Recently the movement toward large scale industry has taken on another phase. In addition to concentration or centralization of industry, we are now having a rapidly increasing integration of industry. Large business concerns are finding it profitable to carry on, under one management, several closely related industries. Thus there are many cases of integration where a manufacturing concern produces its own materials and its own machinery, and provides in part its own transportation facilities.

Monopolies. Centralization of industry may be incomplete or complete. When it is complete, we have an entire industry under the management of a single individual, partnership, or corporation. When such a state of things exists, or is so nearly approached that a single unified management can exercise control over the supply, and hence over the price, of the product, we have a monopoly. Incomplete centralization may not lessen competition at all; it may even increase the sharpness and bitterness of the competition. It simply gives business into the hands of those producers who are best able to continue it under the vigorous conditions which existing competition imposes upon the rivals.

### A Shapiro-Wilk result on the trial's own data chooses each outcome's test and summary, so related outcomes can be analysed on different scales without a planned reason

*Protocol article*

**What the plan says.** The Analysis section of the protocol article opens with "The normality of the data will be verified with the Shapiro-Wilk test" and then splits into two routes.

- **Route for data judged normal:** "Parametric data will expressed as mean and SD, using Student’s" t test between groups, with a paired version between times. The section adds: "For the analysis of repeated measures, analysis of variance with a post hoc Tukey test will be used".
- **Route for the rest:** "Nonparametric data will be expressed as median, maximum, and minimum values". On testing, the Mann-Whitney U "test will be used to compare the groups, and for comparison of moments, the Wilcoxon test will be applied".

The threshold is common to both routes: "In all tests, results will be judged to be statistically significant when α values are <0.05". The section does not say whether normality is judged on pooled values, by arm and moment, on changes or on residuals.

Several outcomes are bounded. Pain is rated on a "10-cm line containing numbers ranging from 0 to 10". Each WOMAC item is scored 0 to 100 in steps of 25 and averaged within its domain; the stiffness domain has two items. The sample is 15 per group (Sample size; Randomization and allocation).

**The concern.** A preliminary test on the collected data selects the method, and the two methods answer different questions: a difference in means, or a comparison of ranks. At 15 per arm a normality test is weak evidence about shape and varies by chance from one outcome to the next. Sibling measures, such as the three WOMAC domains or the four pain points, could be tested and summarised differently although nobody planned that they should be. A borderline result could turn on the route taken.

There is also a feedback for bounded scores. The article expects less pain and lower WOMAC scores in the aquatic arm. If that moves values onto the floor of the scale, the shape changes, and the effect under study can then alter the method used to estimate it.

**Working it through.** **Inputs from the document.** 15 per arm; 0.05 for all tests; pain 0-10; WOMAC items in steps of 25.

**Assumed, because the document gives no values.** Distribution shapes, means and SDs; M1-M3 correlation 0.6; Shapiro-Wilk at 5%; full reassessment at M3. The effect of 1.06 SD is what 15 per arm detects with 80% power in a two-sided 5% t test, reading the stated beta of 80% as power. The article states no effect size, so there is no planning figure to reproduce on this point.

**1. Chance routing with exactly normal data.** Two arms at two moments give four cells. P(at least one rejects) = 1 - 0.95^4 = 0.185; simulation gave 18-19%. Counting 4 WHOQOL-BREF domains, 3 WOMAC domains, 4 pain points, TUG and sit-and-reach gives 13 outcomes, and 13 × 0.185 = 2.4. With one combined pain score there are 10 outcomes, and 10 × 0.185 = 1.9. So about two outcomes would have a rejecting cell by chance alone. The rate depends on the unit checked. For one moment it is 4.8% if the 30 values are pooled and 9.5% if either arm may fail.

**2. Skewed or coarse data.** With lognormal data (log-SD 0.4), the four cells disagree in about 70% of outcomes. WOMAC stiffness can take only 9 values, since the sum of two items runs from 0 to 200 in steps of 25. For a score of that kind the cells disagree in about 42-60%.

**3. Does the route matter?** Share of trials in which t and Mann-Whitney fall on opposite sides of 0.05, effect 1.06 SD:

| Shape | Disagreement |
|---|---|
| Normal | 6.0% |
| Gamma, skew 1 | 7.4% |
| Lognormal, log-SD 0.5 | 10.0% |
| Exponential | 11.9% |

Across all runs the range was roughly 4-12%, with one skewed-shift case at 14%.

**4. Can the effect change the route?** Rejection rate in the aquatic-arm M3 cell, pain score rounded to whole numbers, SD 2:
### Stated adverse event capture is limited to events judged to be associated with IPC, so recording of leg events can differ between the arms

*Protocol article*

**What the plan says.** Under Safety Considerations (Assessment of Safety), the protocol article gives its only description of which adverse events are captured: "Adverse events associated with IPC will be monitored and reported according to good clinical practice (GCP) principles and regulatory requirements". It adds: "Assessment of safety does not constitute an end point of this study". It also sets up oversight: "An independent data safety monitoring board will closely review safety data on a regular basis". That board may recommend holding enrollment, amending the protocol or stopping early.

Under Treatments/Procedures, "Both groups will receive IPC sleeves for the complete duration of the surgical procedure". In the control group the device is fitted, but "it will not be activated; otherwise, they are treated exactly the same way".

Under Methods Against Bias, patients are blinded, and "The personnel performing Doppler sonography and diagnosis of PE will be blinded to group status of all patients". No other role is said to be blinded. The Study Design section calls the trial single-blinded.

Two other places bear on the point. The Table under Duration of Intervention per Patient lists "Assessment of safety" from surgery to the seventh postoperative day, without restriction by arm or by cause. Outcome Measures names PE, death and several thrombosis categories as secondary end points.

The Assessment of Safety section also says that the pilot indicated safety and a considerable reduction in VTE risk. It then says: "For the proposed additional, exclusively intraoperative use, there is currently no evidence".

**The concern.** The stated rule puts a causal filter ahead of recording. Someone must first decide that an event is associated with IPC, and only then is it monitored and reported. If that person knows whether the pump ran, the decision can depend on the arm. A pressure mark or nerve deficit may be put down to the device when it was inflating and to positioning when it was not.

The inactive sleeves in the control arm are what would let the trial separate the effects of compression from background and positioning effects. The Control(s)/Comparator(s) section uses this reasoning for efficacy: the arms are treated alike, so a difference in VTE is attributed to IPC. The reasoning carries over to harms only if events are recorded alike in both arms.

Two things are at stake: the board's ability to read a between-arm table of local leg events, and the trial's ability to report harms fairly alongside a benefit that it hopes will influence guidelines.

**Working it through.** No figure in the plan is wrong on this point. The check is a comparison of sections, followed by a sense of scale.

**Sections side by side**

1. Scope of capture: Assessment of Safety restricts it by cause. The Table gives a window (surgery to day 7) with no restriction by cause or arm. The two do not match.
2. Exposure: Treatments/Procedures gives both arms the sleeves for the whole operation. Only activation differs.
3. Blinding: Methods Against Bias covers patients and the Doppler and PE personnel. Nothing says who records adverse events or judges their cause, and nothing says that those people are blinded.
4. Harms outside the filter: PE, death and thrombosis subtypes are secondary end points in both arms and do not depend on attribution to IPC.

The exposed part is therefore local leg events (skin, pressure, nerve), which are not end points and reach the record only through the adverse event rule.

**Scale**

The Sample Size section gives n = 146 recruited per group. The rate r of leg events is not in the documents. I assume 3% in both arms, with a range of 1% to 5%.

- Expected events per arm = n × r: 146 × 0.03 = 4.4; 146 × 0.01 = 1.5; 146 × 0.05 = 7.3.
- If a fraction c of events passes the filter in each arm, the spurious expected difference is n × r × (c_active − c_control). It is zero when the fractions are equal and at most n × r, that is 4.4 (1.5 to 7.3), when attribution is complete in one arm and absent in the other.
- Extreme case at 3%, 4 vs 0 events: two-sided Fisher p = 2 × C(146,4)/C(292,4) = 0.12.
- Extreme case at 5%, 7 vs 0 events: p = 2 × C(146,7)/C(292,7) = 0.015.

We might naturally expect that where the tendency to centralization is strongest, as in the United States, the tendency to complete centralization, or monopoly, would also be strongest, and American experience would seem to justify the expectation. Thus two of the great problems now before the people of our country are those connected with the concentration and integration of industry, which leads to the so-called trusts, and with the complete centralization of an industry, which is monopoly. It is particularly in the class of so-called natural monopolies that the development has in recent times been most rapid and most startling. Natural monopolies are those that rest, not upon the will of society, but upon conditions inherent in the nature of the business itself. Such are all the monopolies of transportation and communication. The reason for the unusual development of these monopolies in recent days lies in the fact that the whole transportation system of the world has been developed within little more than fifty years.